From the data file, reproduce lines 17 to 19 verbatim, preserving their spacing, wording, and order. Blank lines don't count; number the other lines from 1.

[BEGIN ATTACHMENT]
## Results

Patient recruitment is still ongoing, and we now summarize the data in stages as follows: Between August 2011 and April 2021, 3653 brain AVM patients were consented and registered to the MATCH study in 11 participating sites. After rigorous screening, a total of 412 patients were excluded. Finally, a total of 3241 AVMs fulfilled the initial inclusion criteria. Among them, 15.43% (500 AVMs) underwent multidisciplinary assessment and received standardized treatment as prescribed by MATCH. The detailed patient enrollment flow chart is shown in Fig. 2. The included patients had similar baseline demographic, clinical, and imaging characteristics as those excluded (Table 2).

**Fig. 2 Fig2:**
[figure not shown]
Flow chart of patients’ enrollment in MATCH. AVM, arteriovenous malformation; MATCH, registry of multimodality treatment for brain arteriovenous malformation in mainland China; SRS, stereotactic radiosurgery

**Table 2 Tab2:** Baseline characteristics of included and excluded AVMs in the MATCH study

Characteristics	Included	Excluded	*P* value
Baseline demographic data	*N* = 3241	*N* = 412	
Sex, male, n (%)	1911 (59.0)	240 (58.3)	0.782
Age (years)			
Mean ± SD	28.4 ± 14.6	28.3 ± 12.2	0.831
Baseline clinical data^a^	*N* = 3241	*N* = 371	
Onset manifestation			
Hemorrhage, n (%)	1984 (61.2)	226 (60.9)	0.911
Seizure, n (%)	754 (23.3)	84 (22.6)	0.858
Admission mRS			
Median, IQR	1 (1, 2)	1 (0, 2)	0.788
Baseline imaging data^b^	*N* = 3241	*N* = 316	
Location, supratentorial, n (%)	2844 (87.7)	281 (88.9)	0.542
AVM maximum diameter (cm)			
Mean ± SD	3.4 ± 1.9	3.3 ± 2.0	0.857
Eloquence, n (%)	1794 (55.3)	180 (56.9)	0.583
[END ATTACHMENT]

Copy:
Median, IQR	1 (1, 2)	1 (0, 2)	0.788
Baseline imaging data^b^	*N* = 3241	*N* = 316	
Location, supratentorial, n (%)	2844 (87.7)	281 (88.9)	0.542